Text by Sarah Tomlinson Photography by Camille Vivier Photography

Camille Vivier - Humanity Magazine

Viewing an image by Parisian photographer and video artist Camille Vivier is like taking a tumble down the rabbit hole, only to find that wonderland has gone steam punk. Gorgeous  and unsettling, displaying her celebrated deftness with light and shadows, her compositions take on classic fairy tales and iconography that have been rendered with a very modern edge. Having drawn early inspiration from her mother’s art books—with particular favorites including those by Paul Outerbridge, Robert Mapplethorpe and Guy Bourdin—and the many museum outings her parents organized for her, she studied fine arts in Paris and  at Central St. Martins in London. She has since honed her talents while shooting advertising campaigns for Stella McCartney, Isabel Marant and Callaghan and while producing work for publications including Dazed & Confused, i-D, Liberation and Purple, where she got her start as an editorial assistant. She lives in Paris with her husband, artist Sanghon Kim, and their two children.

Many of your images have a fantastical quality. Do you feel drawn to represent an alternate reality? How do you come up with your vision for your photographic reality and then make a plan for bringing it to life?

My work is more a vision than a testimony, something shown through the prism of fantasy. I’ve always been interested in surrealism, their taste for the inner life: psychism, dreams, eroticism.

There’s also a literary aspect to my work: I do just as if I was writing a story, with a character, a plot, a background. And when it comes [time] to concretize what I have in mind, I just listen to myself.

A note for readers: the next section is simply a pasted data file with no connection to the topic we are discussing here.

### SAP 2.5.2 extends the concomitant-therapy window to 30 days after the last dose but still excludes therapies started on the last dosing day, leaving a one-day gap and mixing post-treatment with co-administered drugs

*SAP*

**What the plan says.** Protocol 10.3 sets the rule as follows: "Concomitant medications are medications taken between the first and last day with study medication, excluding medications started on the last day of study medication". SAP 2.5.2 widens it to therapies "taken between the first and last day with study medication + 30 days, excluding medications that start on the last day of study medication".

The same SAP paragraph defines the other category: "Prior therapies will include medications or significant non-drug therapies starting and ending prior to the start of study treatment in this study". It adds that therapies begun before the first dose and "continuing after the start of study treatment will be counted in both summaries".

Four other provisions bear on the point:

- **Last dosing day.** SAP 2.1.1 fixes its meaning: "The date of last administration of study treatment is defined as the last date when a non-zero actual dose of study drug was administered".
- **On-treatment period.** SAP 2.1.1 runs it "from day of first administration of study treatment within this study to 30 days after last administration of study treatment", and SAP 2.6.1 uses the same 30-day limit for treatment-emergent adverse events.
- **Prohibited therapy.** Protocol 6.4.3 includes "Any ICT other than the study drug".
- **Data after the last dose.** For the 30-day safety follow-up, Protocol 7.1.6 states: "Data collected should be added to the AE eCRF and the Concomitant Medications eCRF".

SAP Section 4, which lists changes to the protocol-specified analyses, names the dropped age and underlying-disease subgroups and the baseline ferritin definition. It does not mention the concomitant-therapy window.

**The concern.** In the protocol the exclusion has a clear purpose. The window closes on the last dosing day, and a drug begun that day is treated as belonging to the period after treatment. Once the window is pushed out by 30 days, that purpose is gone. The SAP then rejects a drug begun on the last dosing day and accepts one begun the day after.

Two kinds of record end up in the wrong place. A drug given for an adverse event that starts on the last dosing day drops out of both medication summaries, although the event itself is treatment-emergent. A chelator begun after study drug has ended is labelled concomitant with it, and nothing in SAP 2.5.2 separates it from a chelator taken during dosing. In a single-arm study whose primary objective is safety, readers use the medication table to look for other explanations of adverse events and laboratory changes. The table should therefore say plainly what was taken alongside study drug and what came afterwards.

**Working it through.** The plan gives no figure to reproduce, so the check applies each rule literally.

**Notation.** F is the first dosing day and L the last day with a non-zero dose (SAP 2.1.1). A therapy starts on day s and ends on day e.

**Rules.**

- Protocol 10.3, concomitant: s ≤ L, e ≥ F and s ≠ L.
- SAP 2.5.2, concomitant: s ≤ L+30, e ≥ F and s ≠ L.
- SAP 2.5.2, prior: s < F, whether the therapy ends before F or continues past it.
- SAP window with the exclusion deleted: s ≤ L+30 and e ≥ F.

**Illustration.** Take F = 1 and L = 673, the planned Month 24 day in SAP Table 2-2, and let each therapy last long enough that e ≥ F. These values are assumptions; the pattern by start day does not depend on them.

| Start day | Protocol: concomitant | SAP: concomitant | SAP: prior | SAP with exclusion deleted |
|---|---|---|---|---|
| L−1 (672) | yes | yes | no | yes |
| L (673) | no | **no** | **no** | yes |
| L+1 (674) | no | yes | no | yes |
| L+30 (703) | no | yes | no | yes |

Can you talk about a particular fairy tale or story that has influenced a photograph, and how the inspiration played out in the image?

I’ve always been fascinated by fantastic landscapes and places. In French, we called some of these 17th century Baroque gardens: Follies. There is this famous one in Italy called Bomarzo, the monster park, because it’s full of huge and fantastic creatures made of stone. The legend says that the count, Orsini, built it to scare the woman he loved and to keep her by his side. I wanted to give my own vision of a woman surrounded by monsters, just like I did with a woman standing in a cabinet of curios.

So I’ve found this amazing place with a rock that looks like a gigantic hand, a bit like King Kong’s hand. It looks like a cinematic scene, but even more like an old movie set picture.

I like this idea of confronting the female body with objects or natural elements, the idea of a female character in a strange situation. A projection of my own fantasies. I’ve recently pushed this idea by taking the picture of a woman naked in a concrete dinosaurs garden.

One of my greatest inspirations ever is André Pieyre de Mandiargues, a French writer who wrote kind of erotic fairy tales. But David Lynch, of course, and his very modern and peculiar vision of fairy tale, is also a big influence.

When you do a fashion shoot, what are you trying to communicate through your photos about the designer and clothes?

I’m trying to play with their style, but the idea is more to do a good picture.

How is your process for creating moving images similar or different from your process for still photos?

 It was different before, as I wasn’t comfortable with movement and the directing aspect of film. I feel more free now to do film  as I want, like an extension of my photographic work.

How do you think you finally became more comfortable directing film? Was their a breakthrough project or moment?

I think that I haven’t any hang-ups with the idea of doing film, and I went back to my early inspirations in experimental film:  Kenneth Anger, Man Ray, Maya Deren. For now, I feel that I haven’t been able to express exactly what I want in film. It’s a next step.

Do you feel a part of a larger community of artists, designers and thinkers in Paris right now? If so, how do you inform each other’s work?

There are lots of interesting photographers in Paris and good independent publishers too, lots of emerging artists. A good friend of mine is Estelle Hanania, who is a talented photographer. My husband, Sanghon Kim, is a graphic designer and a film director. I would say that it’s something familiar and natural to be with creative people. Otherwise I’m more of a solitary person, at least in my work.

What’s next for you?

A book, Veronesi Rose, published by Shelter Press, a personal exhibition at Galerie fur Moderne Fotografie in Berlin, next  January.





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